For the majority of our stay in Liwonde, we (Beckie, Sammy and Aimee) have been working at the CBCC at Kwatukumbuchire. CBCC stands for Community Based Child Care – essentially a nursery at the centre from 8-11am Monday to Friday.
All the parents are members of Kwatukumbuchire and run the Village Savings & Loans scheme on Wednesdays. The parents pay 200 Malawian kwacha a month, but some parents are unable to which is a big problem for the centre, as this money only pays for milk for the children.
The teachers and caregivers are volunteers and have not received training in any early child development, so are to be commended for the amazing work they do daily.
One drawback, however, was that 1kg of sugar was being added to the children’s milk at break time! Back home, we know that giving that much sugar to toddlers is never going to end well...
However, here they seemed baffled when we explained the link between the sugar and the behaviour after break. Now it’s been pointed out, they are beginning to understand and are gradually lowering the amount of sugar every day. This is making our job a lot easier!
Sammy has worked at a nursery in England for a period of 18 months, and Beckie has done a childcare course at college. Although this knowledge of early childhood development has been helpful to an extent, it has really shown the difference between childcare in the UK and Malawi, and the different challenges it presents.
In the UK, the importance of splitting age groups is paramount. The difference between teaching 0-3 year olds and 3-5 year olds is huge.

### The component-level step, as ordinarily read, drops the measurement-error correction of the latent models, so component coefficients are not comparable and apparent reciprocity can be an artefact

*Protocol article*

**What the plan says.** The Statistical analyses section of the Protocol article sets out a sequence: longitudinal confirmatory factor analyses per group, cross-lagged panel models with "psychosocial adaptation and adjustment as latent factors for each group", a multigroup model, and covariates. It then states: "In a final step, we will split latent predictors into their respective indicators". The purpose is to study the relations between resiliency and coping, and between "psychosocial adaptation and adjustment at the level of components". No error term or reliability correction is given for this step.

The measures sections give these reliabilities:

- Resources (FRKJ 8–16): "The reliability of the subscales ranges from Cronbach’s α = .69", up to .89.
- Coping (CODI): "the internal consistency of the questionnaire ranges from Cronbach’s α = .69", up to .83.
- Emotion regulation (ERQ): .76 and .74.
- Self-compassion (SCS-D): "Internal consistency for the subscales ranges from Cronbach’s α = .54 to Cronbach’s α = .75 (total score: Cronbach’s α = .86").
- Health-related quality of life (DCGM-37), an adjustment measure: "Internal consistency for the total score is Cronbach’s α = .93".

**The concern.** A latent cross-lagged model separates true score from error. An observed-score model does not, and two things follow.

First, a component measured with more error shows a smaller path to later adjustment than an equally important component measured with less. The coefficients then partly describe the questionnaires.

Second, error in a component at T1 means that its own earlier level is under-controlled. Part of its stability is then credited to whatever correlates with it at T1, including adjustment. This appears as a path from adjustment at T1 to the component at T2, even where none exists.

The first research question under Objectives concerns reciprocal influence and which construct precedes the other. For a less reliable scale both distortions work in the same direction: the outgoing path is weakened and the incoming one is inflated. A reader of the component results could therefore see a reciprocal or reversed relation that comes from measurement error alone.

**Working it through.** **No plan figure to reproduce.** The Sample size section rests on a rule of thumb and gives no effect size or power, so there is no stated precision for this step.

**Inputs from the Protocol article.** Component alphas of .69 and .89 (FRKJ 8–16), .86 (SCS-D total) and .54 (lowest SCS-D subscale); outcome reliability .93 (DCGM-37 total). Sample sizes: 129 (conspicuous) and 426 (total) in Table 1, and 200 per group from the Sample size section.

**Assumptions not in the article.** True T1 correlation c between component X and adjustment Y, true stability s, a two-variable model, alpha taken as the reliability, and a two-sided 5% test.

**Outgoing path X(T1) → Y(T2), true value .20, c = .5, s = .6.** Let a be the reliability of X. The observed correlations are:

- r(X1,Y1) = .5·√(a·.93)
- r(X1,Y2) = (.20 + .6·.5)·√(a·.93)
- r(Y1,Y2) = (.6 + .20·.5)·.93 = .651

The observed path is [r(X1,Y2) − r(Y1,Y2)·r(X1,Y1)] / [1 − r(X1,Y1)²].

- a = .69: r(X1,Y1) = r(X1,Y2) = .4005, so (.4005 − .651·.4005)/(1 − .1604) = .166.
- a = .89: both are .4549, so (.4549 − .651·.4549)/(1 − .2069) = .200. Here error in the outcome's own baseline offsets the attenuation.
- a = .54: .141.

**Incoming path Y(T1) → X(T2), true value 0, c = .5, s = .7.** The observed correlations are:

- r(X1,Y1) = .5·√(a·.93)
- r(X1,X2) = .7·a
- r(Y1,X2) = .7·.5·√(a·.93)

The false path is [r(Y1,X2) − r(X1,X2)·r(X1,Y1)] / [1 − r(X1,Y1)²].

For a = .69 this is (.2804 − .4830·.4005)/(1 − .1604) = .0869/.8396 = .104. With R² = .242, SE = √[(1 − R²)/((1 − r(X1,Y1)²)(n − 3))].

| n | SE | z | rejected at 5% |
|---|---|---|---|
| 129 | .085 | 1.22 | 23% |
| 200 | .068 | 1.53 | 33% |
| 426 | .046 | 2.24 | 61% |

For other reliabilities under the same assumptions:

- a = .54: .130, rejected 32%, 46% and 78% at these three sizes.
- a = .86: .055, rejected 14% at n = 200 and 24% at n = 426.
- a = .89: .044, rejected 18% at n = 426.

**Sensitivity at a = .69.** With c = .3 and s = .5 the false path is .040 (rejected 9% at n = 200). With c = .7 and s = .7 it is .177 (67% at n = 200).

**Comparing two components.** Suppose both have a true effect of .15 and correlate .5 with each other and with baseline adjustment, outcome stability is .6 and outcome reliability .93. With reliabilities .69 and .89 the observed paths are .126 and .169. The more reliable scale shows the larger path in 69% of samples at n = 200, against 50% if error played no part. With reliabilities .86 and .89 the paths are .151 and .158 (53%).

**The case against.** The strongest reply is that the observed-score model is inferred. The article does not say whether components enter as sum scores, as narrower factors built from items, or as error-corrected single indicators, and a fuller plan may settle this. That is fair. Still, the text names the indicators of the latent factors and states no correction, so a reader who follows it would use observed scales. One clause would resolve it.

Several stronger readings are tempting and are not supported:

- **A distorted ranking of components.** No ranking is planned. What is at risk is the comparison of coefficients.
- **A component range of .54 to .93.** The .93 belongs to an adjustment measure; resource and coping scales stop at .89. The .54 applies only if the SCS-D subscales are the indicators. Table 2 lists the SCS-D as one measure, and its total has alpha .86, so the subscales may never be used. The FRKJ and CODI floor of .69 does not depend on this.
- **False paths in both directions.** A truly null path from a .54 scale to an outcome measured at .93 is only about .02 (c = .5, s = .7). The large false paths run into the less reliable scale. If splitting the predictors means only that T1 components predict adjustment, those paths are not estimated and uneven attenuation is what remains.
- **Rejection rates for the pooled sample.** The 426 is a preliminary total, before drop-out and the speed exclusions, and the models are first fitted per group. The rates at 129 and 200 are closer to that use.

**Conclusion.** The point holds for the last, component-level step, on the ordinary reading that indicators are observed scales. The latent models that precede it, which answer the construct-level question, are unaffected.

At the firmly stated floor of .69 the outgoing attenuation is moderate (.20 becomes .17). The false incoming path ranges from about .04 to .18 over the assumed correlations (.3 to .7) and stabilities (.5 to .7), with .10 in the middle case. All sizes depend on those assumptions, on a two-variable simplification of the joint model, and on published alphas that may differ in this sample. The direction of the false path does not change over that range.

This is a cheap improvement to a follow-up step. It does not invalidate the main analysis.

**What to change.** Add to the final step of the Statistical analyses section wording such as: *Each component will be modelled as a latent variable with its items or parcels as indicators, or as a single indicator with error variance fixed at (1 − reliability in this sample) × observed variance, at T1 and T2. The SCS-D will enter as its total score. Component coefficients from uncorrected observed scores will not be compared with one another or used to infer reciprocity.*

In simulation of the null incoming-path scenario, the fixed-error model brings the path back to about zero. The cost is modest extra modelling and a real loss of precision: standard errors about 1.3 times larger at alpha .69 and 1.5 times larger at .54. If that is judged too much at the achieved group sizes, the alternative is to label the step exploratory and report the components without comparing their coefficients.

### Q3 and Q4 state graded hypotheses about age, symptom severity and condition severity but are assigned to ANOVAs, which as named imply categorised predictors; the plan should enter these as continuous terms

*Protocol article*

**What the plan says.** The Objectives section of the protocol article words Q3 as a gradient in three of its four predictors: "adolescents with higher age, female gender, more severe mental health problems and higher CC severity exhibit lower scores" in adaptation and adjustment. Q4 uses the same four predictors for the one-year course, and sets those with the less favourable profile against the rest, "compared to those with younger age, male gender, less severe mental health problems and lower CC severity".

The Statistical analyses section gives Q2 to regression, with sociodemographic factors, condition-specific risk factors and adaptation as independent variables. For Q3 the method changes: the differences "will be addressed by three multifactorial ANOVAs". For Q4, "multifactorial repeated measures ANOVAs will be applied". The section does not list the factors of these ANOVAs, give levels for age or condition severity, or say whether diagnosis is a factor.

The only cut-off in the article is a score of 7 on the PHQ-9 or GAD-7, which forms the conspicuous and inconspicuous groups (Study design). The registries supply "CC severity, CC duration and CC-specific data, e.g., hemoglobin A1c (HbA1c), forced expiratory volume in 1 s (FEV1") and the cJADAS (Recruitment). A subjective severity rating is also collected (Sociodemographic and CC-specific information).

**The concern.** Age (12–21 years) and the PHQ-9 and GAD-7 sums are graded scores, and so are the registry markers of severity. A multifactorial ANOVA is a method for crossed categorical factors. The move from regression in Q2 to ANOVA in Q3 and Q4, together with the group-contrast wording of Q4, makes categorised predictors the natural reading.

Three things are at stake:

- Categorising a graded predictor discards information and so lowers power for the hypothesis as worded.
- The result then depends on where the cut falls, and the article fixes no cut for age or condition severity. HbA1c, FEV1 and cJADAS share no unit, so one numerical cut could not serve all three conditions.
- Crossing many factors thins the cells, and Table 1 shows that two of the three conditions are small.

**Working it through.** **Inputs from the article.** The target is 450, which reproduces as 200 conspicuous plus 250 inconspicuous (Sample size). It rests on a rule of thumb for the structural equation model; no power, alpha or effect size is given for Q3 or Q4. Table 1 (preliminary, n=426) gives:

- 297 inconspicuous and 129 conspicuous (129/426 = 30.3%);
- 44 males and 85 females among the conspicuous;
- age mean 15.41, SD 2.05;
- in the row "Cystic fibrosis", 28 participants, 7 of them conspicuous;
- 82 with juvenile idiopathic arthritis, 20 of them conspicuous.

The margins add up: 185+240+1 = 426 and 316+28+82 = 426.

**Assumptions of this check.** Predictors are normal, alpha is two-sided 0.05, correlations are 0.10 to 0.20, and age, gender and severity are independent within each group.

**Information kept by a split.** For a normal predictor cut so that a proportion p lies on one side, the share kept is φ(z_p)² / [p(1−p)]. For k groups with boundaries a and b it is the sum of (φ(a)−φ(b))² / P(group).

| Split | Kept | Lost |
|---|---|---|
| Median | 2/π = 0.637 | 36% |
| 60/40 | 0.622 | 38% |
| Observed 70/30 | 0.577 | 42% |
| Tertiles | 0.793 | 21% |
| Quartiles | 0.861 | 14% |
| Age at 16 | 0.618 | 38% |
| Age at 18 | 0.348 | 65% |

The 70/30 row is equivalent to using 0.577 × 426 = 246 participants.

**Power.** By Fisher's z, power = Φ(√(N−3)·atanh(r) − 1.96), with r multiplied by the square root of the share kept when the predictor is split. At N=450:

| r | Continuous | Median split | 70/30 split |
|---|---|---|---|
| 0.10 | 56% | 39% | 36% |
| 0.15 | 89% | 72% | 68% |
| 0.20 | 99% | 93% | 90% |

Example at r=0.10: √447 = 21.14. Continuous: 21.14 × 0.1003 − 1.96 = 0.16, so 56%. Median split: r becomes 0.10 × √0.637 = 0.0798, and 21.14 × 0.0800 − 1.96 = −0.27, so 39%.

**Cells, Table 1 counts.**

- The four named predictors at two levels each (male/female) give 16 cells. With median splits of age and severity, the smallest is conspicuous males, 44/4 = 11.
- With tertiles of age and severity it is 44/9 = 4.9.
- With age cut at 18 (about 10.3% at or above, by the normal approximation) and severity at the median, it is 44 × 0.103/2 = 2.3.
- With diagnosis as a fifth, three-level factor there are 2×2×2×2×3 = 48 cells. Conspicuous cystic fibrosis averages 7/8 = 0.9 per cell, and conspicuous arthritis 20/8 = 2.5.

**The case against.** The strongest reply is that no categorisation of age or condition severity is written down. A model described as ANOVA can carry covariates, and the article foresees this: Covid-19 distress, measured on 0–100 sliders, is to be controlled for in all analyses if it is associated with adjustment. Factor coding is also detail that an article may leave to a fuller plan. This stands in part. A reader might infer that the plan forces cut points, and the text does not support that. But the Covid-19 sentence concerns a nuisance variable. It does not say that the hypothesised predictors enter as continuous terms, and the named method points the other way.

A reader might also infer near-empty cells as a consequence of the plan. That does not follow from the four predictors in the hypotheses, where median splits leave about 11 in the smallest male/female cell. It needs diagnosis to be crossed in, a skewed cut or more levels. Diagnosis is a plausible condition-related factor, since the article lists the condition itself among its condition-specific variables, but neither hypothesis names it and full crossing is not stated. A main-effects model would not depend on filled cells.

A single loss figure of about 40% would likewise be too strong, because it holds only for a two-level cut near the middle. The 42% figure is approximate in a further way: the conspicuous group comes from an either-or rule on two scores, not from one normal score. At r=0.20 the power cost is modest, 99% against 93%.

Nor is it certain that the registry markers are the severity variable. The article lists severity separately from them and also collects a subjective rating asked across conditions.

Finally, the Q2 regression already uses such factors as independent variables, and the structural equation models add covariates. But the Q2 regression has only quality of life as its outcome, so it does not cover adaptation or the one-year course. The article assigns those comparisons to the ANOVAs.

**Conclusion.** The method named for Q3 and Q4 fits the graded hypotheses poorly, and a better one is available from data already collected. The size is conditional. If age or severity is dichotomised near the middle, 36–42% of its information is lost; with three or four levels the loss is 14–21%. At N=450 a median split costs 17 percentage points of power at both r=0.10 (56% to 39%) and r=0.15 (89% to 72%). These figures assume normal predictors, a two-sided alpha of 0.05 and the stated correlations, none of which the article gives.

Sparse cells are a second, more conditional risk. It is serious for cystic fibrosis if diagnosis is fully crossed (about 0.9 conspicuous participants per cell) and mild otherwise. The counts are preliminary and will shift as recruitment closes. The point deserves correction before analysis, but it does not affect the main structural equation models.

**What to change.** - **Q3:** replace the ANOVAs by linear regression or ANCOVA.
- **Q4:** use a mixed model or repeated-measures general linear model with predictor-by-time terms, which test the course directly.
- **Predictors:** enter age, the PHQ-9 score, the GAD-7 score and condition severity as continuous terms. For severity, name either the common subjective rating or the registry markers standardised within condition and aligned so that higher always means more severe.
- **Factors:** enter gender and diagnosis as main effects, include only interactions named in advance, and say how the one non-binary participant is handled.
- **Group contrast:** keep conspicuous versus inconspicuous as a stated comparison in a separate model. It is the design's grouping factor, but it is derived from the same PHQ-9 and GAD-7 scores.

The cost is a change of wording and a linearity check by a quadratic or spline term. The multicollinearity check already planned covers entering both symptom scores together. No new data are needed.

When we first arrived, we tried to group the children according to ages. However, we quickly realised that this would not work because of the lack of teachers and the difficulty in separating siblings.
The biggest challenge at CBCC is the lack of resources. We are still amazed at the volunteers’ ability to keep the children amused every day with no teaching resources or toys. In the UK, the feat would be near impossible. The best toy in our CBCC is definitely the wheelbarrow used by the local volunteers for bricks and soil!
When we managed to get hold of some pencils and paper, the children were a little confused, although they had great fun using them as a makeshift drum! However, once the concept was explained, the children loved it and their fine motor skills are really starting to improve.
Although there have been a lot of challenges for us and Kwatukumbuchire in general, our hopes are much greater. We had been eager to paint the classroom, but unfortunately this is not viable due to the lack of resources. Using our initiative and the children’s new found artistic skills, we have transformed the classroom with their pictures and the children create new pictures on the outside of the building using chalk. This has really brightened up the nursery.
We have been impressed beyond measure with the children. Even the younger ones can recite the alphabet, numbers 1-10, the months of the year, the days of the week and even say a small introduction about themselves in English. To have these skills in a second language as a toddler is invaluable, especially in a country where speaking English is looked upon as a sign of being well educated.
They have also impressed us with their co-operation and willingness to share. In a country where poverty and hunger is a big problem, it is uplifting and inspiring to see these children sit and share their snacks with their peers every day.
The executive director, Gilbert, is eager to set up CBCCs in nearby villages and has been providing help and advice to many chiefs to aid the process. Our CBCC is a great help to many parents in the village who otherwise would not be able to work or harvest their fields without it. We believe it would be a very valuable tool in other villages too.
Written by the ICS volunteers in Liwonde.
Photos: (top) Sammy doing drawings with the children; the children drinking milk and sharing snacks at breaktime; playing with the wheelbarrow.